Área do cabeçalho
Portal da UFC Acesso a informação da UFC Ouvidoria Conteúdo disponível em: PortuguêsEnglish

Universidade Federal do Ceará
Laboratório da Biologia da Cicatrização, Ontogenia e Nutrição de Tecidos

Área do conteúdo

Gene variant that raises Alzheimer’s risk may boost fertility in women/ Health

Data de publicação: 22 de maio de 2024. Categoria: Notícias

The genetic variant APOE4 substantially raises the risk of Alzheimer’s disease, but it has also been linked to women having more children in an Indigenous group in Bolivia

By Carissa Wong

9 August 2023

Amyloid plaques in the brain of someone with Alzheimer's disease. The condition has also been linked to too much cholesterol in brain cells, slowing brain signalling

The biggest known genetic risk factor for Alzheimer’s disease may boost fertility among women, a finding that could eventually help to develop new fertility treatments.

Every person inherits two copies of the apolipoprotein E (APOEgene, which comes in three variants, or alleles: APOE2APOE3 and APOE4. These encode for slightly different forms of a protein that helps to transport fats and cholesterol – which is important for making cells, hormones and vitamin D – around the body.

Studies have previously shown that people carrying an APOE4 allele have an increased risk of Alzheimer’s and heart disease, but these mainly focused on people living in the US or Europe. APOE4 increases the uptake of cholesterol from food compared with APOE3 or APOE2. Too high cholesterol levels can clog arteries, leading to heart disease. Research has also linked too much cholesterol in brain cells to slowed brain signalling, which may increase the risk of dementia.

“Despite the fact the allele has these negative impacts, it still occurs in between 15 to 25 per cent of the population across Europe and the US,” says Benjamin Trumble at Arizona State University. APOE4 may pass from generation to generation despite its negative effects because Alzheimer’s and heart disease generally occur later in life, when people tend to not reproduce, he says.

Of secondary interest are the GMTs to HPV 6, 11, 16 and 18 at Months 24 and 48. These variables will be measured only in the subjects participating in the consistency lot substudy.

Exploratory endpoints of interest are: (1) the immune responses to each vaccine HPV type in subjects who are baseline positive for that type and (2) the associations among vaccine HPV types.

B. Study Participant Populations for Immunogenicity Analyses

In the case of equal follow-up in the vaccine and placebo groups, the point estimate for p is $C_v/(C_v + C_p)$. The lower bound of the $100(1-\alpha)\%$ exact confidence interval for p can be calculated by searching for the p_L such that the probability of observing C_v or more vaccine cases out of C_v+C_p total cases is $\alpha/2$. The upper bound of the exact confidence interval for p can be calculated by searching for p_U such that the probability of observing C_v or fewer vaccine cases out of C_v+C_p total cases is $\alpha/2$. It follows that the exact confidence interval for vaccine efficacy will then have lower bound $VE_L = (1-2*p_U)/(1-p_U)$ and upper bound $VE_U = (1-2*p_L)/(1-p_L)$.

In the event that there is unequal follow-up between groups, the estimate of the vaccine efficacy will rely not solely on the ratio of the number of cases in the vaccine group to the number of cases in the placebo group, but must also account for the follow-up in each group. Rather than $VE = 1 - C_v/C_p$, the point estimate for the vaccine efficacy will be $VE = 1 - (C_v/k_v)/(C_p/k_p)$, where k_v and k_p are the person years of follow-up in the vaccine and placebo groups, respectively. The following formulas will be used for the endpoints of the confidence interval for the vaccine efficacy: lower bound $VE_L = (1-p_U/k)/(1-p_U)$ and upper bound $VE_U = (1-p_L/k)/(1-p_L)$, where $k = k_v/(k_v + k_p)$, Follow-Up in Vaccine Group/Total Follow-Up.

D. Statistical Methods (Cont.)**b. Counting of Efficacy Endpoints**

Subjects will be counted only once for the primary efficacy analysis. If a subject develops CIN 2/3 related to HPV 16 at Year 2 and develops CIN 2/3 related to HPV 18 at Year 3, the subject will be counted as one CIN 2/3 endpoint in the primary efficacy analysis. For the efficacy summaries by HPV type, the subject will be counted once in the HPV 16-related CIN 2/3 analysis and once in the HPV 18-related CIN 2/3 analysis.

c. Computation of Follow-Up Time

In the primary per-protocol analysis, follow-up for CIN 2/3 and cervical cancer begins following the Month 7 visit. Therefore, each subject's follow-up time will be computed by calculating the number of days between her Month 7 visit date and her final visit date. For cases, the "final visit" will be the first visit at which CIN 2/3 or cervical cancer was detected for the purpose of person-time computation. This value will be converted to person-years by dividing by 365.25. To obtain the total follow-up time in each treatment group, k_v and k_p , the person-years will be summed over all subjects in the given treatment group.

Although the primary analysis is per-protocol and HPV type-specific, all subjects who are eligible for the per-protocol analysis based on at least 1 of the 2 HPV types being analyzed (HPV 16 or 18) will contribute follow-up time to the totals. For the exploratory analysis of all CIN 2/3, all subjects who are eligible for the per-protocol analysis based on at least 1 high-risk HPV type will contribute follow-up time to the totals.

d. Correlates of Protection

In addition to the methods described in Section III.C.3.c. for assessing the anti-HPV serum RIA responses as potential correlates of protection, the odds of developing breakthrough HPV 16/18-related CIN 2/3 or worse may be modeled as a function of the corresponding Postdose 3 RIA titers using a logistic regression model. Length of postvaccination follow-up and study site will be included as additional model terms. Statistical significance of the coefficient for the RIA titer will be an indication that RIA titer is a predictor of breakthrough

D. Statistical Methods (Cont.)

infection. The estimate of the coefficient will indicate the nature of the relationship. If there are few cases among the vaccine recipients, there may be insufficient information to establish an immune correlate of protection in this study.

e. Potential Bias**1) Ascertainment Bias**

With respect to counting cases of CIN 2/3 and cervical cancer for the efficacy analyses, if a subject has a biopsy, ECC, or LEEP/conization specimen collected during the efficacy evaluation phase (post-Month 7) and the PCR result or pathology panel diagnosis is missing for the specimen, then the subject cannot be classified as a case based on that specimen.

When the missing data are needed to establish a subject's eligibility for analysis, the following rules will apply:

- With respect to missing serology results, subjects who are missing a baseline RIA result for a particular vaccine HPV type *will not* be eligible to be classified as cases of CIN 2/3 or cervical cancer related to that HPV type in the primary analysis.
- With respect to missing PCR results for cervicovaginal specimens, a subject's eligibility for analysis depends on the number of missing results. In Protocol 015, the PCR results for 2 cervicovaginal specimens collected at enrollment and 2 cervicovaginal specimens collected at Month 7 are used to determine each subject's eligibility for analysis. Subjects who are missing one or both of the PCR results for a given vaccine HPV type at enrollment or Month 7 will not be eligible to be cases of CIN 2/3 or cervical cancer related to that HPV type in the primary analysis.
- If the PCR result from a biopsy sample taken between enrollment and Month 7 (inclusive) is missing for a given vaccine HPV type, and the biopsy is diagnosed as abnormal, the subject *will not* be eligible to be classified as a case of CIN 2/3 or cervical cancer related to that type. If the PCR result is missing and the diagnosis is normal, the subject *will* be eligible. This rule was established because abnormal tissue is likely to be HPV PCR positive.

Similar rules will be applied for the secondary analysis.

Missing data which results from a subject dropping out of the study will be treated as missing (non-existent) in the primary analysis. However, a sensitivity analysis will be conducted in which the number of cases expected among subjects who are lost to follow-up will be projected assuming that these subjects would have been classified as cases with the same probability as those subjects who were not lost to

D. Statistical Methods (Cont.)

Alternatively, APOE4 may have benefits that have caused it to be retained as humans evolved, says Trumble. These benefits may be difficult to untangle in Western communities that have better access to modern amenities, such as birth control, he says.

Trumble and his colleagues therefore focused on the Tsimané, an Indigenous hunter-gatherer group in Bolivia. They analysed the genetics and fertility of 795 Tsimané girls and women, aged 13 to 90 years old, who lack access to birth control. No transgender people were included in the study. Fertility was assessed according to when the participants had children, how many they had and the time between them.

The team found that 80 per cent of the girls and women carried two copies of APOE3, while 18.5 per cent of them carried one copy of APOE4 and one copy of APOE3. The remaining 1.5 per cent of girls and women carried two copies of APOE4. None had any copies of APOE2.

By having the participants carry out surveys between 2002 to 2022, the team found that those with one copy of the APOE4 allele and one copy of APOE3 had 0.4 more children, on average, by around 47 years old compared with those who had two copies of APOE3. Those with two copies of the APOE4 allele had around 1.7 more children, compared with those who had two copies of APOE3, on average.

Participants with at least one copy of APOE4 gave birth again 10 per cent sooner after their previous birth, compared with those who had two copies of APOE3. There was also a roughly 10-month difference between when these participants gave birth to their first child, with those who had at least one copy of APOE4 doing so earlier.

In an environment where people can struggle to obtain enough food, so may have lower cholesterol, increased cholesterol uptake due to APOE4 could enhance fertility, says Trumble. This may explain why the allele was retained through evolution, he says.

By revealing new ways that APOE4 affects fertility, the findings could eventually lead to new fertility treatments, says Reinaldo Barreto Oriá at the Federal University of Ceará, Brazil.

Journal reference:

Science Advances DOI: 10.1126/sciadv.ade9797

Acessar Ir para o topo